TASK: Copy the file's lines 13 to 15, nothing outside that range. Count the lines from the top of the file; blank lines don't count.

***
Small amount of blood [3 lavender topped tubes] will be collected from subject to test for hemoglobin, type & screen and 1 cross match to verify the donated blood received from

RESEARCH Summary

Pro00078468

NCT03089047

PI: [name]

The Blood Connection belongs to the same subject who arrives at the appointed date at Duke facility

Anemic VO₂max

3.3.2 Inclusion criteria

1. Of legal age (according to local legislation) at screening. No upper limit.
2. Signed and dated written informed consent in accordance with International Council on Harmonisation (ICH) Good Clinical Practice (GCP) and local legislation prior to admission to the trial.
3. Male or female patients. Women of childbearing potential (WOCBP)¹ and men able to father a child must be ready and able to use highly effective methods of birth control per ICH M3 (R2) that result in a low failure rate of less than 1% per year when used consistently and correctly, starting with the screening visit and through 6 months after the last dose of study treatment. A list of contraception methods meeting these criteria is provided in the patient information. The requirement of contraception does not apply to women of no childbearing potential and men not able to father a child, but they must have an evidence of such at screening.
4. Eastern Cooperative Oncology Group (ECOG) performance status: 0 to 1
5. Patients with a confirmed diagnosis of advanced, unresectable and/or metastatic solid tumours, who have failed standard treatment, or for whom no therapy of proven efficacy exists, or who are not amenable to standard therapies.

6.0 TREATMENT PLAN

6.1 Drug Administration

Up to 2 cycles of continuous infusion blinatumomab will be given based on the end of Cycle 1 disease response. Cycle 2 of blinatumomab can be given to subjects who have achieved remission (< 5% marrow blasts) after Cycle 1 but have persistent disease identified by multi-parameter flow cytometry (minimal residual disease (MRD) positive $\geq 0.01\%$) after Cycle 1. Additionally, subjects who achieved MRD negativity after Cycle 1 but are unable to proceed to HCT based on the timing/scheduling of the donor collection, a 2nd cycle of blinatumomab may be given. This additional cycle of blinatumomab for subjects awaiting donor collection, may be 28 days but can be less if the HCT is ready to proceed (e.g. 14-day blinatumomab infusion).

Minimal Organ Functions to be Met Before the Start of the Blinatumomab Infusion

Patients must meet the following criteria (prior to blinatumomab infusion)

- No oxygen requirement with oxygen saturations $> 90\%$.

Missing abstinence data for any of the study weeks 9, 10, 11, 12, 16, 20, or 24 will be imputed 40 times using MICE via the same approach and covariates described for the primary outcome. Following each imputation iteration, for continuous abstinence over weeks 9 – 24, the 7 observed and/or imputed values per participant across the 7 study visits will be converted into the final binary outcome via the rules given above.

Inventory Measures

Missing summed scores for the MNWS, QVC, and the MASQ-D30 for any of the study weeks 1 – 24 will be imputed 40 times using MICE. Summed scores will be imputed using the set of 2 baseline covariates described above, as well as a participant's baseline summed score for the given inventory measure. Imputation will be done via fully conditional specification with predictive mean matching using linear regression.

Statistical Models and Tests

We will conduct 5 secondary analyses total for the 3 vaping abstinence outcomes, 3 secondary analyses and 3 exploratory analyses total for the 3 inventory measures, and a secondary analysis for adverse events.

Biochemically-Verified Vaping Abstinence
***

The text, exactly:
5. Patients with a confirmed diagnosis of advanced, unresectable and/or metastatic solid tumours, who have failed standard treatment, or for whom no therapy of proven efficacy exists, or who are not amenable to standard therapies.

6.0 TREATMENT PLAN

6.1 Drug Administration